2675 Vulnerabilities.

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Back in my time in retail I lived in an apartment complex, guess you’d call it, that was strips of apartment running parallel to each other for five or six rows. One row over from mine the apartments had all somehow gotten rented by the management at Target. I never really thought about the implications of that. So when my store ended up with another new manager, who was looking for an apartment, I suggested my complex. He ended up in the one directly across from my unit. What I then realized is that I could never leave work. Unless I hid my vehicle he always knew when I was home, so if anything was going wrong at the store he would come get me so I could help fix it. It was a nightmare. He wasn’t a terrible guy or anything, but he was also not a very good manager. His youth made it difficult for the older employees to take him seriously. Which wasn’t helped by the fact his ideas weren’t very good most of the time. He was also kind of bad with people in a hard to describe way. Sometimes it seemed like he didn’t quite know how to be a human.

This is unrelated, but they actually fired him on his birthday. It was coincidence, but it was one of those things that was unintentionally funny. He comes out of the office after it happened like “Happy birthday to me!” then proceeded to basically just do whatever he pleased for the rest of the day like a man having a very obvious mental episode. He was a trucker the last time I saw him.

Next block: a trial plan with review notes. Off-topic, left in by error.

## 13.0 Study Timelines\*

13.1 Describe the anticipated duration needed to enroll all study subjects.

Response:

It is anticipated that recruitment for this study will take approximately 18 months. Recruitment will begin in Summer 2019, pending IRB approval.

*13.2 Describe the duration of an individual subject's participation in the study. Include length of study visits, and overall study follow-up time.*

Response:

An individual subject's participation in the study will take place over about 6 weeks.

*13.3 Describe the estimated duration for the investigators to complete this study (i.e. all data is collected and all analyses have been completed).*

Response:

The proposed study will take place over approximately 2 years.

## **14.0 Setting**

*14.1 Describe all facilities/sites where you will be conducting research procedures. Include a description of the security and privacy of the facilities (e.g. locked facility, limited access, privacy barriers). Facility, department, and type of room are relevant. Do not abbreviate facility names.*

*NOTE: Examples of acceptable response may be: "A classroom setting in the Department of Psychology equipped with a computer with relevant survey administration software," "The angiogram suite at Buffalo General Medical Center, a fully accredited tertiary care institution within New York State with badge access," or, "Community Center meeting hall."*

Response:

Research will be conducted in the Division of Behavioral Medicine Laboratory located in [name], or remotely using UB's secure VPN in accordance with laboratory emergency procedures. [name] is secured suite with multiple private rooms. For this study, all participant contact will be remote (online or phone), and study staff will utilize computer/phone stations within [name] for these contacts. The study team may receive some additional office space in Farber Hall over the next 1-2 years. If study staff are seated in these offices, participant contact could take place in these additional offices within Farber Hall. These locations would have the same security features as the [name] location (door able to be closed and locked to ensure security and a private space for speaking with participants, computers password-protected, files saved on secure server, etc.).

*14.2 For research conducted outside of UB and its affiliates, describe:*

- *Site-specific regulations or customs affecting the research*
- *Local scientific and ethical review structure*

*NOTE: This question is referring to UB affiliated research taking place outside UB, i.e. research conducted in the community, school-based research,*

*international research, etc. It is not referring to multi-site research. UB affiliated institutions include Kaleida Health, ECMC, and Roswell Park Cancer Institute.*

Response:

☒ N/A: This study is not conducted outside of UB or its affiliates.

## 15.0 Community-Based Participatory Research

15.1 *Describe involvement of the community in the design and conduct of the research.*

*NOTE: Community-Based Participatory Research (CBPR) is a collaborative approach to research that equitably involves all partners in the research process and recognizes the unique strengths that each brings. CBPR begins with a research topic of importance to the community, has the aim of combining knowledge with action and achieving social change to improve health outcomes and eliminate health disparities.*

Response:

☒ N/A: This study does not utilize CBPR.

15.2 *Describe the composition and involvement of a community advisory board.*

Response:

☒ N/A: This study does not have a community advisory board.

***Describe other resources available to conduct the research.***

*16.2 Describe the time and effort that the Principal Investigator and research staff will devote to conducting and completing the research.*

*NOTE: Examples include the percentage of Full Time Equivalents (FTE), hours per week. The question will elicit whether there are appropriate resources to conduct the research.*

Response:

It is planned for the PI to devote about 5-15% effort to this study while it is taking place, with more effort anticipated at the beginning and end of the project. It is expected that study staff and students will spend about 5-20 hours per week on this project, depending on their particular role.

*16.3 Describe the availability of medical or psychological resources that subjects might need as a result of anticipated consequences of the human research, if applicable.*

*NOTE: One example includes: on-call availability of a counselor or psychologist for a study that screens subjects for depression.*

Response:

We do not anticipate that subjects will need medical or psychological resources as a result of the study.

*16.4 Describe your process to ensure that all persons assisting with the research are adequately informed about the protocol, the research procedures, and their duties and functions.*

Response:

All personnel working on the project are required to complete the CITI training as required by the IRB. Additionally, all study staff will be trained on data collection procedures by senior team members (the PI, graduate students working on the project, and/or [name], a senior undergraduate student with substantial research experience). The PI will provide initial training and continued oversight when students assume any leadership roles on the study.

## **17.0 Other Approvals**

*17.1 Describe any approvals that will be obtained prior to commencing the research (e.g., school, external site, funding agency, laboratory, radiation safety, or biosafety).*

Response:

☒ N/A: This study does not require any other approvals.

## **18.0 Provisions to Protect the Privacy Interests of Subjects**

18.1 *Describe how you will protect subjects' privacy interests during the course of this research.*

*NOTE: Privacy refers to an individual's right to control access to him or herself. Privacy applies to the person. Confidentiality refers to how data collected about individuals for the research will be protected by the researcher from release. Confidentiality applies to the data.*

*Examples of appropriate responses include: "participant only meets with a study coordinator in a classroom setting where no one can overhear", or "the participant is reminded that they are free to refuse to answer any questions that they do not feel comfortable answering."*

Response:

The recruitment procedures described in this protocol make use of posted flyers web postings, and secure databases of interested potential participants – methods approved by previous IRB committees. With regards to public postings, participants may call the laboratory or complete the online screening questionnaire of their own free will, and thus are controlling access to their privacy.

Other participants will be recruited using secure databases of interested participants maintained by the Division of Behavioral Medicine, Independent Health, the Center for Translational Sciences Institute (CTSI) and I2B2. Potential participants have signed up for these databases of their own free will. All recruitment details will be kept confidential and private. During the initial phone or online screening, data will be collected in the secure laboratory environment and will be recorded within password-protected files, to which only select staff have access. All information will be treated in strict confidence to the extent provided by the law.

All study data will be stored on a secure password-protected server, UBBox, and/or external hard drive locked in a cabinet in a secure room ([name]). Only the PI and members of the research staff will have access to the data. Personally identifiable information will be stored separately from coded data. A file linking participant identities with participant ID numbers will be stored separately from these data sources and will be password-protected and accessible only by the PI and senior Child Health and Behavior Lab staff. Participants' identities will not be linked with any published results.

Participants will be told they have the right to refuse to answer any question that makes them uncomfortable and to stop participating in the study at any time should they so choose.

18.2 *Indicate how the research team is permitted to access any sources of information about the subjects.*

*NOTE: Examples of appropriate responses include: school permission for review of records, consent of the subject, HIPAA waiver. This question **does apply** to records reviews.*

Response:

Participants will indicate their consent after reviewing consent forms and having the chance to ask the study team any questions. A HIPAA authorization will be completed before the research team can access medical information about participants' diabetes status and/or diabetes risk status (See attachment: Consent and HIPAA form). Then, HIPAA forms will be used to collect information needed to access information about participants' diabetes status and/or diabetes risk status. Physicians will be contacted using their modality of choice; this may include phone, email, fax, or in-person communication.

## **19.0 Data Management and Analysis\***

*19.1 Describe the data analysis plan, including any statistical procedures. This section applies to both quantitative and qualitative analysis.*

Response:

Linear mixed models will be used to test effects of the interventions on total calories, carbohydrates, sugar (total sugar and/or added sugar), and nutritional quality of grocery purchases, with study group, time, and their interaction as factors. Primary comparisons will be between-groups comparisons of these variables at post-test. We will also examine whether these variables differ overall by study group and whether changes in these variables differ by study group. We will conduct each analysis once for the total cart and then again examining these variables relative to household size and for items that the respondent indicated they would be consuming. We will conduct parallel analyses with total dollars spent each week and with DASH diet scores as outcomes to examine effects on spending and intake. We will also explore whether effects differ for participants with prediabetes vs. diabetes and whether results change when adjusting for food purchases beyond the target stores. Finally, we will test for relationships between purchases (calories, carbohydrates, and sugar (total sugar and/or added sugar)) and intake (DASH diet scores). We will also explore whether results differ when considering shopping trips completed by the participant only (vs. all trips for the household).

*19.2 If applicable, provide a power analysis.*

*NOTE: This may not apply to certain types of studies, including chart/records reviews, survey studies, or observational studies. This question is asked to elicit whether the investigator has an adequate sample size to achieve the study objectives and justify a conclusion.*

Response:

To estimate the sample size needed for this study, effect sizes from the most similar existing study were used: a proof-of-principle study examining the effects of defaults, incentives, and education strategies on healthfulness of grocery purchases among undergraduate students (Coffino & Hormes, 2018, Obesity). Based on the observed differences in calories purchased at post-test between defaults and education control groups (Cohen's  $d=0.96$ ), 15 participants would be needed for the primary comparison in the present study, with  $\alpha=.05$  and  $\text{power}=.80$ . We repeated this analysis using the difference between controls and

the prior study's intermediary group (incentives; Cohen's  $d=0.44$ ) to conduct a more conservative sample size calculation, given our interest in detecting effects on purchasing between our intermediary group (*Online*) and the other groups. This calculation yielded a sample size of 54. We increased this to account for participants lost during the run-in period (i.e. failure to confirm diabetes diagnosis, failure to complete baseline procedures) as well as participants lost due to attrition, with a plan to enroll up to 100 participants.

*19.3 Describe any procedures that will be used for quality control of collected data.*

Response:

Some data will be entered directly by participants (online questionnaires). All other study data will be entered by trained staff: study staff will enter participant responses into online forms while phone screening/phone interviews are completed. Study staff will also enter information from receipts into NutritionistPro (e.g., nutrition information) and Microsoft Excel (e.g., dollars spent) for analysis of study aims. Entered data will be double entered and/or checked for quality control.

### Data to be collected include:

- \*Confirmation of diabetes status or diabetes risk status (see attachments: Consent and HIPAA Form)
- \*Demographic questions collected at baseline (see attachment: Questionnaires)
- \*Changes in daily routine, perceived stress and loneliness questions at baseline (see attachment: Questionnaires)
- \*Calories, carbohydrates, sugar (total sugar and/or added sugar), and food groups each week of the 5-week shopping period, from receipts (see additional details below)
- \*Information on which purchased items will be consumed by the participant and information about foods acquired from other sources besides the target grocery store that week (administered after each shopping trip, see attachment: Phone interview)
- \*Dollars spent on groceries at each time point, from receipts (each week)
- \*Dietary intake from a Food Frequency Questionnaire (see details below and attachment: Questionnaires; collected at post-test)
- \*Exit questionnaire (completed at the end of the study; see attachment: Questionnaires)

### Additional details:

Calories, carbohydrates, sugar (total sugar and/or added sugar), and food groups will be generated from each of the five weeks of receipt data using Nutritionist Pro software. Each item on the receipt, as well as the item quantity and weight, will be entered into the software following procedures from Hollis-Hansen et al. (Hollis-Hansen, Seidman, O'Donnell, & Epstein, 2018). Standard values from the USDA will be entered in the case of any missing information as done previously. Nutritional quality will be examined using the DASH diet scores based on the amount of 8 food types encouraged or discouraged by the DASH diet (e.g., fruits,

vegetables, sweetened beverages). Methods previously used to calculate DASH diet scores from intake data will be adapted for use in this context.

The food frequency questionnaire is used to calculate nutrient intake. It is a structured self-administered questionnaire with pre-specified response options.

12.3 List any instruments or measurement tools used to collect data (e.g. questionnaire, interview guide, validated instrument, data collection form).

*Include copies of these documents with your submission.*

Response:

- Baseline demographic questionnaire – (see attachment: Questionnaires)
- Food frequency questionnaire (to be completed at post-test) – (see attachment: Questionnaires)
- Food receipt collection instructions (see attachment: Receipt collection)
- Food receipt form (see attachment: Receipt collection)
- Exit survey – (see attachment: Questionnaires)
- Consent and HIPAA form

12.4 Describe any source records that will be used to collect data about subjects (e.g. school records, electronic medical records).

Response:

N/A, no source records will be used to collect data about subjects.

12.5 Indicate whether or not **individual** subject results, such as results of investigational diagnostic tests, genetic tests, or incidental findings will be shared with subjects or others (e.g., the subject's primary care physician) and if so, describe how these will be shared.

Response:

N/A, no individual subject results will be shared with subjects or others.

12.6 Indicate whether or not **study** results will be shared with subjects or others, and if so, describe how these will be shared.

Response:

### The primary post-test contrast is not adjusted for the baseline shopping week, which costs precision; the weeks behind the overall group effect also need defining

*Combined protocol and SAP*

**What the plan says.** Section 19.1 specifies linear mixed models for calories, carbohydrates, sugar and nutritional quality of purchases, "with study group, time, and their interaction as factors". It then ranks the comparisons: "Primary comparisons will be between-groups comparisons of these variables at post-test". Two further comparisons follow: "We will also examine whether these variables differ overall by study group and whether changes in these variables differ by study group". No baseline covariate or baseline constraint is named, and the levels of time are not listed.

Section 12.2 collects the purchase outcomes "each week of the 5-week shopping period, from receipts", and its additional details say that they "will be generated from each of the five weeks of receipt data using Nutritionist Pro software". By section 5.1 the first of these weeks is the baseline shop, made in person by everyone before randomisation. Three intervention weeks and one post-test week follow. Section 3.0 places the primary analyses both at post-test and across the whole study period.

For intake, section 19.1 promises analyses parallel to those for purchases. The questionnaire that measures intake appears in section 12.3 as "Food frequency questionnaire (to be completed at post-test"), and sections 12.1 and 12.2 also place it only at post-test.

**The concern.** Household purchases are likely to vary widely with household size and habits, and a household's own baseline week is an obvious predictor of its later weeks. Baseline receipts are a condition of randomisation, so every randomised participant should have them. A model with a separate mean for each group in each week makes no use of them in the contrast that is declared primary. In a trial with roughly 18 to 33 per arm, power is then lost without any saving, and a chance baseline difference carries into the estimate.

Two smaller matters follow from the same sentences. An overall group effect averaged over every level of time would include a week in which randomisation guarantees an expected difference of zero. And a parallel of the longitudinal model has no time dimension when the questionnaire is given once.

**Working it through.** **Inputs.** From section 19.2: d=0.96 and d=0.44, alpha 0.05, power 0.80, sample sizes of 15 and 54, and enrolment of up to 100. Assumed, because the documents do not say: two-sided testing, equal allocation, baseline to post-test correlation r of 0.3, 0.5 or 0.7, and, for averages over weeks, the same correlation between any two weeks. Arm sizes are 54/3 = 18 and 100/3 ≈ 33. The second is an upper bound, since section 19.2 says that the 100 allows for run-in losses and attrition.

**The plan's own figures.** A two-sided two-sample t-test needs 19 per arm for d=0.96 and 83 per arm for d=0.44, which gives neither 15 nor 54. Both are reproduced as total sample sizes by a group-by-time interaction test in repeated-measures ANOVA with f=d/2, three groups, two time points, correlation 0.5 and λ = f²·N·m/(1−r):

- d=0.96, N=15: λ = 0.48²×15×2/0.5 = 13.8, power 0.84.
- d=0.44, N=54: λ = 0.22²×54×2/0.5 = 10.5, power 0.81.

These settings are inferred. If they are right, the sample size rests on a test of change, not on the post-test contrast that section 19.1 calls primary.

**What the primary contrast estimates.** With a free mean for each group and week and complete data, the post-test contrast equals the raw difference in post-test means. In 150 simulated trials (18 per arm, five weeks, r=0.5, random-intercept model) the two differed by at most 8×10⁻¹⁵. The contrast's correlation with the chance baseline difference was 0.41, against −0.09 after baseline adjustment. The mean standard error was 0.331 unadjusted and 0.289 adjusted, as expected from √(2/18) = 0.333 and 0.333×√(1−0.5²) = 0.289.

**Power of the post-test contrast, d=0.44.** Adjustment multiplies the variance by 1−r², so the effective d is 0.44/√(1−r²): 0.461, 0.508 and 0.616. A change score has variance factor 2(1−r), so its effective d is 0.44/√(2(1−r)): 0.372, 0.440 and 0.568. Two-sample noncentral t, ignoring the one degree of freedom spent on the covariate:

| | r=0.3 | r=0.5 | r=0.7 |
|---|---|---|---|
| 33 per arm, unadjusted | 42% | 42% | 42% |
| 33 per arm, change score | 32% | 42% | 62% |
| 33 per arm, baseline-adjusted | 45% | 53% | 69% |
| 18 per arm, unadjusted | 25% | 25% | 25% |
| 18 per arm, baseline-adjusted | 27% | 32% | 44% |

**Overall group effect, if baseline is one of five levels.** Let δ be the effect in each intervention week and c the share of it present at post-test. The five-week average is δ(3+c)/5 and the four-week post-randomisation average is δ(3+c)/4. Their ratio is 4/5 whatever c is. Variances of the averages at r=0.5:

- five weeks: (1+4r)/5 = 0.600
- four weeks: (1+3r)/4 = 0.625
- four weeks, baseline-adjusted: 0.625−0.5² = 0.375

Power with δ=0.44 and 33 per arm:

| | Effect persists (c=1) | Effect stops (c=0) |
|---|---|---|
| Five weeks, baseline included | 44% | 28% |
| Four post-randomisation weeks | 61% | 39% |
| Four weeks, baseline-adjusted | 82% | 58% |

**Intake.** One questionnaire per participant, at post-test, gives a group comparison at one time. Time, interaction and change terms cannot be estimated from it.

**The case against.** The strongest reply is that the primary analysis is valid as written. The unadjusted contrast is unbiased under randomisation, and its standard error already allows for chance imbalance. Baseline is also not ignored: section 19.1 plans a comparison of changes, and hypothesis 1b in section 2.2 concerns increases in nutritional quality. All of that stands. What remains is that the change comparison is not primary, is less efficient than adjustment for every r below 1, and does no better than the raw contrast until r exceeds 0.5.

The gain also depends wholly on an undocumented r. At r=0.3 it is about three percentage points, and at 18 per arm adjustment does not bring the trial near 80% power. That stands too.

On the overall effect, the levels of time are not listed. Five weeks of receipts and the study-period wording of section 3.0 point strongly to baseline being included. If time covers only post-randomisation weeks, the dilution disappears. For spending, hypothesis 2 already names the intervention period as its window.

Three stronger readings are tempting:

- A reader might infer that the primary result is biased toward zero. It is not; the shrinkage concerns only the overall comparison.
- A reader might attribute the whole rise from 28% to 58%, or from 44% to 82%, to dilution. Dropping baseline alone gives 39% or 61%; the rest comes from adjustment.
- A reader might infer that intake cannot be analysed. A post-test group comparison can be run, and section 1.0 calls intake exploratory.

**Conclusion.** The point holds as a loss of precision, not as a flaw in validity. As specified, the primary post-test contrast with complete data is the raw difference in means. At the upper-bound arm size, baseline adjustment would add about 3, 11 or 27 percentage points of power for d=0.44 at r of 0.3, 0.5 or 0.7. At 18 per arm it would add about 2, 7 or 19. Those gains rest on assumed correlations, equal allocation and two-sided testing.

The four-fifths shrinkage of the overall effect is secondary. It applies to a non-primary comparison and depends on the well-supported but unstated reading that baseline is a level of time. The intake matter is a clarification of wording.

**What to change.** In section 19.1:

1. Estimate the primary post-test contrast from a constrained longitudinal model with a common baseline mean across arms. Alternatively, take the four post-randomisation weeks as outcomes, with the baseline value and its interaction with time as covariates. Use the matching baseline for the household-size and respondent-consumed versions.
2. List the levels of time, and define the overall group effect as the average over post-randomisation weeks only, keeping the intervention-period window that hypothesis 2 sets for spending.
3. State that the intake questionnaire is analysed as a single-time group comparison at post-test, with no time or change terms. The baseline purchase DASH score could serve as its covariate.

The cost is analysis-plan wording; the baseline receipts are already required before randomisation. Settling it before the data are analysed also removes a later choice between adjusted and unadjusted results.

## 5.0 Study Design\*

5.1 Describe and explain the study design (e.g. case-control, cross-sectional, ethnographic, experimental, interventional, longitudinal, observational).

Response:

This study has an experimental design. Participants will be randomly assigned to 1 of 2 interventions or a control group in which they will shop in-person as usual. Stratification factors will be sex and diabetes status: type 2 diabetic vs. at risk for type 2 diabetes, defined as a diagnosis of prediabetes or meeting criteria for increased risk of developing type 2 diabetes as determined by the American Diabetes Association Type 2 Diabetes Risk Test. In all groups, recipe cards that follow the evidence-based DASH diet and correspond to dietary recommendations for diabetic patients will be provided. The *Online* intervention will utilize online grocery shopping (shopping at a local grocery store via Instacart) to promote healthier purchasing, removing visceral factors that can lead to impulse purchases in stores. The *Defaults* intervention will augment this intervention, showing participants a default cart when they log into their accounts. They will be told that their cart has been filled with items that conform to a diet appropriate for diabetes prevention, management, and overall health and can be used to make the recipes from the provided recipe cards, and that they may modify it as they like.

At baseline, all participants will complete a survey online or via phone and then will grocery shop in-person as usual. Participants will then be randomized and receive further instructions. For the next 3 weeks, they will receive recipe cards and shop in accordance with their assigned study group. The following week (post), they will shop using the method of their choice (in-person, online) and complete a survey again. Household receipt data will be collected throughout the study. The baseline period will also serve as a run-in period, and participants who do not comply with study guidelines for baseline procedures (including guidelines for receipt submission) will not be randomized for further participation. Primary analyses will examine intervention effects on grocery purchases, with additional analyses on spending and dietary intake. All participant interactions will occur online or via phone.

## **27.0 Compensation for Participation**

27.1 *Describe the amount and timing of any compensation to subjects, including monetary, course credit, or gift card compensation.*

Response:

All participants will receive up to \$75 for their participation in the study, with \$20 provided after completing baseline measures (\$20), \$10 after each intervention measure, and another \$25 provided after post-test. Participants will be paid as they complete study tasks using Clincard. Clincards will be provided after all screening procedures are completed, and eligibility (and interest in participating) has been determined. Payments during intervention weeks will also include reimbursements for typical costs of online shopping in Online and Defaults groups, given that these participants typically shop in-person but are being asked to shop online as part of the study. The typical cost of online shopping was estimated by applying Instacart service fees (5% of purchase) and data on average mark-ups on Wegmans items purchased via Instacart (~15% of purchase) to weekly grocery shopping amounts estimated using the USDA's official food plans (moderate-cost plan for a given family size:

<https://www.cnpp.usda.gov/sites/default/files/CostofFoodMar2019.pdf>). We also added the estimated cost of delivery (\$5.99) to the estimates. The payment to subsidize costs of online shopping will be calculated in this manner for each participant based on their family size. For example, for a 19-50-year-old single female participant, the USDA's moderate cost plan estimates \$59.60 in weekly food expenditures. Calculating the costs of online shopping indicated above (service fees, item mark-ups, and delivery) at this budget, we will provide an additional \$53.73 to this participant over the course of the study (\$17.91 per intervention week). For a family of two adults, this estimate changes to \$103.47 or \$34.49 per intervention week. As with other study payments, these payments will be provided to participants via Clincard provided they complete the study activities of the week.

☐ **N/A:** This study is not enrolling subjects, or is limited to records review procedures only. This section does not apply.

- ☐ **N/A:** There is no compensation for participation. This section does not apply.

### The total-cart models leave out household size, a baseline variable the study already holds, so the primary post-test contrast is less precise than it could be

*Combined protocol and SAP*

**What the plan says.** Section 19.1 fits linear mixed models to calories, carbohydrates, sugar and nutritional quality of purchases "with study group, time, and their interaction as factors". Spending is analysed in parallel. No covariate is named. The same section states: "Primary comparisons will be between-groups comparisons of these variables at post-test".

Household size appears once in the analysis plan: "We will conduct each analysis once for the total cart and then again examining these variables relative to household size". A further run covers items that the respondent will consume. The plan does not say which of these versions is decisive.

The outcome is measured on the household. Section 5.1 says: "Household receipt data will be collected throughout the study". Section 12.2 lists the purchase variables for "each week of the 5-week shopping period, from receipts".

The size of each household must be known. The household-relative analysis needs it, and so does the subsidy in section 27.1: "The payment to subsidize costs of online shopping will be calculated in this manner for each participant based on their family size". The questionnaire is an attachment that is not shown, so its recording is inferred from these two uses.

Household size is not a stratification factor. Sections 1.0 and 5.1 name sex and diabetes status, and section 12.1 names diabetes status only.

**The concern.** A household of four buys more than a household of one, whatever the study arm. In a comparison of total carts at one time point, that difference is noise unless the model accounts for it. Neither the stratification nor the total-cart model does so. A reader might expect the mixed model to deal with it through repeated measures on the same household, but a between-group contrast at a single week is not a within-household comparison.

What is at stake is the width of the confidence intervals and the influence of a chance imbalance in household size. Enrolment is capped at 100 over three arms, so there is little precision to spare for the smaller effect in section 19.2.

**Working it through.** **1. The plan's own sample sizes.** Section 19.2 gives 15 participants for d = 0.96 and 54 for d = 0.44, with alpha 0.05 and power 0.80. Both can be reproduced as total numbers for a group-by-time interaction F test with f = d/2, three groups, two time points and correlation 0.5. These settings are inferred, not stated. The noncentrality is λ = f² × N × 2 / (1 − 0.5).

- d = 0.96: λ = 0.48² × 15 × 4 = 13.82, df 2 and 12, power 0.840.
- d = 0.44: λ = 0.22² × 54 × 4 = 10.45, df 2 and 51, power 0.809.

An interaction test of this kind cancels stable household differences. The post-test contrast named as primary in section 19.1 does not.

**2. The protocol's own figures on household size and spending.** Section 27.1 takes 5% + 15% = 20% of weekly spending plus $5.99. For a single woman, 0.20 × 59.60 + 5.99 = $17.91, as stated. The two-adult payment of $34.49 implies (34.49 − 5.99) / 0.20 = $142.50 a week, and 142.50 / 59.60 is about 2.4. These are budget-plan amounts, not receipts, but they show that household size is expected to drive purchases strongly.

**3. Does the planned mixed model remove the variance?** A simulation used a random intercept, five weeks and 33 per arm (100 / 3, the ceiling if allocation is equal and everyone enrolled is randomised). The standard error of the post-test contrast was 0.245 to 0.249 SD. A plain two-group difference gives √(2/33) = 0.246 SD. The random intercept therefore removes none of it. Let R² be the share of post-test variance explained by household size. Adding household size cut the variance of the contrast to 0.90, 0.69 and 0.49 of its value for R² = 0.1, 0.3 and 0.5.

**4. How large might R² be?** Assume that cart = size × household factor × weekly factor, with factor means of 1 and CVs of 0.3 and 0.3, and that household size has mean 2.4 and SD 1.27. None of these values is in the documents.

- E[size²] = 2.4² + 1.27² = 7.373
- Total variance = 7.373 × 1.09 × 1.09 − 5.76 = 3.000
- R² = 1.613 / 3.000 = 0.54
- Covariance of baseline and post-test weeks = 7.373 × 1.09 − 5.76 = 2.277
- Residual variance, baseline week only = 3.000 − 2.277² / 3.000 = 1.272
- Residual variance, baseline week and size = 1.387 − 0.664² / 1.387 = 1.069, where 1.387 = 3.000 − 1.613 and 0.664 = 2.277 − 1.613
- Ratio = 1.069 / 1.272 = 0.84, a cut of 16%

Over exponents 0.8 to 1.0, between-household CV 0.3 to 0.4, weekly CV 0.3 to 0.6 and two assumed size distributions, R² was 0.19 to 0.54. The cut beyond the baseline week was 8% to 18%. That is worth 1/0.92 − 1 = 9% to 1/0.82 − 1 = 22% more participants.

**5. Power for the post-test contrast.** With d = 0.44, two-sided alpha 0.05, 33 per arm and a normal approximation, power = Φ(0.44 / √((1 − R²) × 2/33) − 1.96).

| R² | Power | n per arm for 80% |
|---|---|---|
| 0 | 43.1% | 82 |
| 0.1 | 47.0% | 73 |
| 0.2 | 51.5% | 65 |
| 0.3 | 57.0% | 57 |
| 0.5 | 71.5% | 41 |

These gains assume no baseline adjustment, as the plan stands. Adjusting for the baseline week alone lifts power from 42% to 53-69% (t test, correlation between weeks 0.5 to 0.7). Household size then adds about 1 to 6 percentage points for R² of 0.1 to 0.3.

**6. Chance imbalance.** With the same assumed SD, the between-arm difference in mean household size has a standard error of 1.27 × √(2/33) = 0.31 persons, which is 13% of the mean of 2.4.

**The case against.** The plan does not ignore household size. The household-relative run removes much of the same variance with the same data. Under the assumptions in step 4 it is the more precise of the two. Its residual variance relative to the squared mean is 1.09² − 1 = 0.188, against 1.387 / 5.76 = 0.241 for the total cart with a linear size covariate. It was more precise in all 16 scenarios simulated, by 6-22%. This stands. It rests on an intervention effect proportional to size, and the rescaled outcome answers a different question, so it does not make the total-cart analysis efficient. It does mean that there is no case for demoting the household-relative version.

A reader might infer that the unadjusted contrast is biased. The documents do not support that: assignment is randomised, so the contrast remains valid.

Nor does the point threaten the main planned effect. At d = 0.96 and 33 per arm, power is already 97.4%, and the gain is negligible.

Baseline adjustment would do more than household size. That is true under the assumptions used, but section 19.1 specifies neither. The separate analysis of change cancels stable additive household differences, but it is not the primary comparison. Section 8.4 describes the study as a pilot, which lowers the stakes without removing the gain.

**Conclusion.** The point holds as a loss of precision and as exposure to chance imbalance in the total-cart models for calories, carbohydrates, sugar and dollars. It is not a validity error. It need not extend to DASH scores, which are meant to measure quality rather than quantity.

There were many things that contributed to my slow mental breakdown in retail. He was one of them, even though it wasn’t a malicious act. He just didn’t understand boundaries and I didn’t understand how to set them without ruining my own position. A lot of the small disasters in the comic come from incidents during his tenure. I don’t know if that was happenstance, or because of his actions, but it just happens to be the case. Especially poop incidents. I had to hose down a restroom, literally, on his watch.

Anyway, let’s leave memory lane for the time being. The present concerns of funding are probably more important. To that end I direct you to the support links above the blog. As always, I hope you have a pleasant start to your week. On Wednesday be sure to return for more low stakes adventure on Between Failures.


Yup. Employer thinks they can get away with less, even when it’s just sporadic to help workers out, they’ll start going with less.

I meant to comment on the previous page, but I love Carol’s new style, Jackie. The rounder face and the way you draw the eyes + their expressions just made her that much more endearing than she already was to me. Also love that you’re adding her freckles now, it adds character to her face! I’ve been really enjoying her looks these last couple pages. Thanks!

I just wanted to report a possible bug:
On page 746, the icon or button- that chooses a random, Between Failures [tm] page for you, does not work.
I just thought I’d point that out. Cheers.

The majority of managers high enough up the chain to be called corporate (whether they actually work for corporate or not) don’t see the employees below them as people. We’re numbers to them. Numbers don’t have free will. Numbers don’t have sick days. Numbers can be reduced, even to the point of store closings. They don’t need to care. If a store closes, they write it off with whatever excuse they think their bosses will accept and move on to the next one. Ones become zeroes. Zeroes don’t need to be worried about.